This paper demonstrates the role of CD36 in the TSP-1 mediated effects in ovarian folliculogenesis. Based on the results of this study, CD36 appears to be an important regulator of ovarian angiogenesis, and follicular and luteal development. Disruption of expression of CD36 significantly alters ovarian morphology and expression of factors related to ovarian cell proliferation, survival, and angiogenesis. CD36 is expressed in granulosa and cumulus cells of rodents, bovines  and humans [27, 28], although the specific function of the receptor is not completely understood.
In vitro, CD36 TSP-1 receptors are known to co-localize with VEGF receptors on cell membranes, and evidence suggests that these receptors may directly associate with each other and regulate signaling activity. We showed that knockdown of CD36 in ovarian granulosa cells resulted in an increase in expression of phosphorylated VEGFR2. The three type I repeat region of TSP-1 has been shown to reduce VEGFR2 phosphorylation and inhibit VEGF signal transduction  and the association between CD36, β1 integrins, and TSP-1 is thought to be important in mediating this inhibition . In the CD36 null mice, there was a significant increase in ovarian blood vessel density compared to WT controls. In these mice, there was an increase in ovarian expression of VEGF and VEGFR2 and the in vitro data in this paper suggests that removal of the inhibitory influence of CD36 would allow for enhanced phosphorylation of VEGFR2, resulting in an increase in peri-follicular and luteal angiogenesis.
Knockdown of CD36 has been shown to increase proliferation and expression of survival and angiogenic in endothelial and tumor cells . In this study, CD36 knockdown in vitro resulted in increased granulosa proliferation and survival, which was associated with increased granulosa cell expression of phosphorylated Akt. Akt phosphorylation is an important promoter of granulosa cell proliferation and viability, which are the driving forces behind follicle growth and maturation [31, 32]. In vitro, the increased expression of phosphorylated Akt was associated with increased granulosa cell proliferation and decreased apoptosis. In vivo, CD36 null mice had increased granulosa cell proliferation and a greater number of growing follicles, compared to WT controls. Akt phosphorylation promotes follicle activation and survival  and inhibits follicle atresia [34, 35]. Increased activity of the PI3K/Akt pathway in the absence of CD36 could also have contributed to the increased number of follicles present in the ovaries of the CD36 null mice. Thrombospondin signaling has been linked to follicle atresia previously [15, 23, 24, 36] although the mechanisms have been unclear. This paper suggests that the PI3/Akt signaling pathway may be an important mediator of TSP-1’s effects in the ovary.
Normal function of the ovary is dependent on the tightly regulated angiogenic mechanisms that facilitate folliculogenesis, luteogenesis, and dissemination of the steroid hormones generated within the ovary. Angiogenesis within the ovary is a balance between and expression of pro- and anti-angiogenic factors. We have shown that members of the VEGF family and members of the anti-angiogenic TSP-1 are coordinately expressed during the ovarian cycle and have profound impacts on the angiogenic processes that occur throughout the cycle [15, 16]. Within the ovary, cytokine action causes a downregulation of CD36, which is necessary to facilitate the explosive angiogenesis that occurs during luteal formation . We showed in this study that CD36 null mice had significantly higher ovarian microvessel density compared to wildtype controls. CD36 appears to be critical in the regulation of physiological and pathophysiological angiogenesis. CD36 mediated TSP-1 signaling maintains corneal vascularity and CD36 deficiency leads to age-related corneal neovascularization while activation of CD36 can induce regression of inflammatory corneal angiogenesis . CD36 has been implicated in the regulation of tumor angiogenesis. TSP-1, and other proteins containing the thrombospondin type-1 repeats (TSR), are known to endogenously inhibit the angiogenesis that occurs to facilitate tumor growth. CD36 has been shown to be required for the anti-angiogenic activity of these proteins and is absence impairs their angiogenesis inhibition and tumor vascularity increases and tumor growth is accelerated [17, 39].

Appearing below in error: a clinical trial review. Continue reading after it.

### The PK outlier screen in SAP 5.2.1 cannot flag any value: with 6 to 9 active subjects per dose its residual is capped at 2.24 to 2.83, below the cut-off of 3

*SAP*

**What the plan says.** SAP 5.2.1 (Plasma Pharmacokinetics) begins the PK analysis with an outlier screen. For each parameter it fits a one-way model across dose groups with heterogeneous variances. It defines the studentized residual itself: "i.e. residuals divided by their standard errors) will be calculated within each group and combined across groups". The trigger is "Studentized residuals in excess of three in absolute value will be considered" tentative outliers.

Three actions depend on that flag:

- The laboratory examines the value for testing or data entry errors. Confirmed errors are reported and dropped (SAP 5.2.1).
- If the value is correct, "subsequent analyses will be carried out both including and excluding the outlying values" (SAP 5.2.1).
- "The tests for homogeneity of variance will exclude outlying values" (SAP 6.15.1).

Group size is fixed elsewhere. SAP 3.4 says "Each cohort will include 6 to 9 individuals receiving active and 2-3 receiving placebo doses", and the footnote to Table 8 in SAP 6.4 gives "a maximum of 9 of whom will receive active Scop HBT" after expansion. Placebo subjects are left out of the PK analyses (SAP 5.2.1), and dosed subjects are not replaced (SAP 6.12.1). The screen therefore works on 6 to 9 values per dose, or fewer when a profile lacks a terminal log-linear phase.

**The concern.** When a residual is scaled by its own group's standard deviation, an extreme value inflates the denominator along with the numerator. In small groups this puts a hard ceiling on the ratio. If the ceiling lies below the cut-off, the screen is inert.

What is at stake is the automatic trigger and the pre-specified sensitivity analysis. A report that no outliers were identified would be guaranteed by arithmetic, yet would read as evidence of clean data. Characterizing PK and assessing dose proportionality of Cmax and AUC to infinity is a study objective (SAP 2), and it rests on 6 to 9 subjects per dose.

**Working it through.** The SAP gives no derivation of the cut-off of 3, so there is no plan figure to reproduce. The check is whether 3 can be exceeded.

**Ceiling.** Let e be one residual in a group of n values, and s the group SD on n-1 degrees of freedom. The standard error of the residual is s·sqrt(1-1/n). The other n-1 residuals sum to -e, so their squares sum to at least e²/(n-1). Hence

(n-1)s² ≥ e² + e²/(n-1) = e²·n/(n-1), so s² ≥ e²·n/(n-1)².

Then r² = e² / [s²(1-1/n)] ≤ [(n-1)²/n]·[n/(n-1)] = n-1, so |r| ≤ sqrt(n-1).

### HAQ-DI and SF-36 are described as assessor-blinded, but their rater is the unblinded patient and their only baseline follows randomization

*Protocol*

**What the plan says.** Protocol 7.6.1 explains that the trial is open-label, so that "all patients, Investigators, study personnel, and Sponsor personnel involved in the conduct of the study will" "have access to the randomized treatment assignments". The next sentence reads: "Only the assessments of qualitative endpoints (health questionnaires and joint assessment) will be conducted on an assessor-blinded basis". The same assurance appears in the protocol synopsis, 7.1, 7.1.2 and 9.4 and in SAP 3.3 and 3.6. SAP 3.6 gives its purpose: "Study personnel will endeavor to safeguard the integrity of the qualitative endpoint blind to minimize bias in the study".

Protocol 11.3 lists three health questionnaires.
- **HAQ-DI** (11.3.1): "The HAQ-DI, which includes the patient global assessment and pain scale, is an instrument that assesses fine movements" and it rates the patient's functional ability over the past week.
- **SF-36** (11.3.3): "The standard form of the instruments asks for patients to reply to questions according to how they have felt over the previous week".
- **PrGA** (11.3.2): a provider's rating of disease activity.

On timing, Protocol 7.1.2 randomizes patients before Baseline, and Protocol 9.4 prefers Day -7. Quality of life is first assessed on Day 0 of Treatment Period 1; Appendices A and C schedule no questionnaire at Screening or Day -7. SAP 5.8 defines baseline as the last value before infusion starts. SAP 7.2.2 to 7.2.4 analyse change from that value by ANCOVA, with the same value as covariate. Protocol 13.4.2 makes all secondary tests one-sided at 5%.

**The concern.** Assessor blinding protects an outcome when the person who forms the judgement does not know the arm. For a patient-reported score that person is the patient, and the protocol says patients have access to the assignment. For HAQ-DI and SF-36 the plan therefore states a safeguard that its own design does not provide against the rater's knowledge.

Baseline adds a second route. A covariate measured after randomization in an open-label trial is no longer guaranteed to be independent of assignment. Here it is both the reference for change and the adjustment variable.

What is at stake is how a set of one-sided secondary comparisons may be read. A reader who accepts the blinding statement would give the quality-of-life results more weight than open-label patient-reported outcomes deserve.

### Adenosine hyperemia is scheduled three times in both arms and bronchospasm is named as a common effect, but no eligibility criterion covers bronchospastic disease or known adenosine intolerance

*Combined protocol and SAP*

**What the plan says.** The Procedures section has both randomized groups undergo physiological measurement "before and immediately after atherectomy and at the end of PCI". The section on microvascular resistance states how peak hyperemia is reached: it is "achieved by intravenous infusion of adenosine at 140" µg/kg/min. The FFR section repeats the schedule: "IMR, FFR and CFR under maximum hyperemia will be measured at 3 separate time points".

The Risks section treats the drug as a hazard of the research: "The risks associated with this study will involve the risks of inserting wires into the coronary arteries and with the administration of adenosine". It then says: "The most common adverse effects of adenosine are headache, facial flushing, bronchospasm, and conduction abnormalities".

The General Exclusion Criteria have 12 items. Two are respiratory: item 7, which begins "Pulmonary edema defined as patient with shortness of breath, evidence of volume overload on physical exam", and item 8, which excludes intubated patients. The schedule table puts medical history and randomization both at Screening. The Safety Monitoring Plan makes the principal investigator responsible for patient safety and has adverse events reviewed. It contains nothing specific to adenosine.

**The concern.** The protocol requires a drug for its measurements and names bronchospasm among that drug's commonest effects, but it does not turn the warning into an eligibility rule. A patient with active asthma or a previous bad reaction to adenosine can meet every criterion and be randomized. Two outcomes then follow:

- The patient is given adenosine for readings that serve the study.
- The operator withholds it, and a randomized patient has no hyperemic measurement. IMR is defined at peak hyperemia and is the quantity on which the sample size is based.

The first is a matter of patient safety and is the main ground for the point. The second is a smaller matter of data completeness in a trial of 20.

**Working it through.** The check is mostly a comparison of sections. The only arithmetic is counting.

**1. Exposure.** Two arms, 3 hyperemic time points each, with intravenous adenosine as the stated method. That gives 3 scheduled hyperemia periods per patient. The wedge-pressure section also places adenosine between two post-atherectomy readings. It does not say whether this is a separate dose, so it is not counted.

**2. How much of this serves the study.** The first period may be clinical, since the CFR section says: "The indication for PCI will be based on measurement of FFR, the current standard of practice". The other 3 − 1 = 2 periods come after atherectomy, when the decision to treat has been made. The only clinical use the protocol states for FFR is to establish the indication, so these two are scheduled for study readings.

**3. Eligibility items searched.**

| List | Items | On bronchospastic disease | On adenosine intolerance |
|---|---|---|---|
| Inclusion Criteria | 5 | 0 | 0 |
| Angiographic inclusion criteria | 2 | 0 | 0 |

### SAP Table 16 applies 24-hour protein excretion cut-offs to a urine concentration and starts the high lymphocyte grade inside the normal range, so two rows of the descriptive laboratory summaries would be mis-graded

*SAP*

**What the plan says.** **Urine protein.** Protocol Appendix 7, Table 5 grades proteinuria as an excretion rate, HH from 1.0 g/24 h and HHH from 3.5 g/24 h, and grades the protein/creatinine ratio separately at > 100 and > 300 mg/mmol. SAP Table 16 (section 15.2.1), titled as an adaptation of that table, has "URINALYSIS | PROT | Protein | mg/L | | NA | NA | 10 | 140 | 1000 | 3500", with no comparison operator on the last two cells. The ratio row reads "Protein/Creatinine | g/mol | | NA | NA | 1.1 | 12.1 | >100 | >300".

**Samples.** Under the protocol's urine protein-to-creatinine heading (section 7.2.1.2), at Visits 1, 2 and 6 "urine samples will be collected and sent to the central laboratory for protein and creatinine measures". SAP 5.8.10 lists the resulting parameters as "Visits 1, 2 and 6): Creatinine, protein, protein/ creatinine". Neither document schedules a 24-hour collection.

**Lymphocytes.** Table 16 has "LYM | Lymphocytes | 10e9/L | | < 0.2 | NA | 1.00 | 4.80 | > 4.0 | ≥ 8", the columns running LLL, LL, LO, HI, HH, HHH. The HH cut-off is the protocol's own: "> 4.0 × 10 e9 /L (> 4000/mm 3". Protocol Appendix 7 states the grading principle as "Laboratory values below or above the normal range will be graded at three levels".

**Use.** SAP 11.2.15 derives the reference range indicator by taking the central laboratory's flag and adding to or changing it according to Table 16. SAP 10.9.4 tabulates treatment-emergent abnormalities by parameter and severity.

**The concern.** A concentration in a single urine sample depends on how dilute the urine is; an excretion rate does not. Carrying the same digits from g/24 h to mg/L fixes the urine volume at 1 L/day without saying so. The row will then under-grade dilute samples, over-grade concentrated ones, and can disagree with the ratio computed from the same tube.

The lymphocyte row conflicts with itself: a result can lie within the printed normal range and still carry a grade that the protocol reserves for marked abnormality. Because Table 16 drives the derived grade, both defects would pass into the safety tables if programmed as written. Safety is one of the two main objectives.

The morphological changes in the ovaries in the CD36 null mice somewhat replicate those seen in the condition of polycystic ovarian syndrome (PCOS) in which there is an increased number of primary follicles which remain preovulatory and do not progress to ovulation and formation of the corpus luteum . In our study, CD36 null mice had an increased number of preovualtory follicles, concomitant with fewer corpora lutei, compared to WT controls. Elevated blood vessel density, and increased VEGF signaling were seen in the ovaries of the CD36 null mice and these are hallmarks of the pathogenesis of PCOS [41, 42]. It has been shown that by increasing TSP-1 signaling, ovarian hypervascularization can be reversed as a method to treat PCOS . Interestingly, CD36 null mice had elevated serum FSH, with suppressed LH, compared to WT controls. In classic PCOS, the hyperandrogenism and elevated GnRH generally results in an increase in the LH/FSH ratio . In our mice, the elevated FSH may have been responsible for the increased number of recruited, but unovulated follicles as FSH is known to stimulate follicle development [45, 46] and protect against follicle atresia [47, 48]. FSH is a potent activator of the PI3K/akt signaling pathway  and the elevated circulating FSH seen in the CD36 null mice may have contributed to the increased akt phosphorylation observed in the ovaries from these mice. Reduced circulating LH in the CD36 null mice may have reduced the ovulatory stimulus, resulting in the increased number of pre-ovulatory follicles and fewer corpora lutei seen in these mice. CD36 has also been implicated in the pathogenesis of PCOS due to its role in regulating metabolism. CD36 is expressed in tissues regulated to fatty acid metabolism, including adipocytes . Women with PCOS often exhibit higher levels of visceral obesity  and elevated CD36 expression in adipose tissue is seen in women with PCOS , further implicating the receptor in the pathogenesis of this disease. Levels of soluble CD36 are elevated in PCOS patients, and they are associated with the altered insulin sensitivity seen in this disease . The metabolic profile of the CD36 null mice was not evaluated in this study, but will be the subject of investigation in the future. Transcriptome analysis has been performed on follicular cells from PCOS patients and healthy women. Haouzi et al.  showed that cumulus cells surrounding the oocyte had differential expression of a number of growth factors and genes involved in steroid metabolism. Granulosa cell expression of genes involved in inflammation, metabolism, and coagulation has also been implicated in the pathogenesis of PCOS [54, 55]. After review of the gene lists published in the various transcriptome papers, CD36 was not specifically mentioned, although the cellular process that it is involved in have been implicated. A closer evaluation and comparison of CD36 expression in samples from PCOS patients and healthy women may be warranted.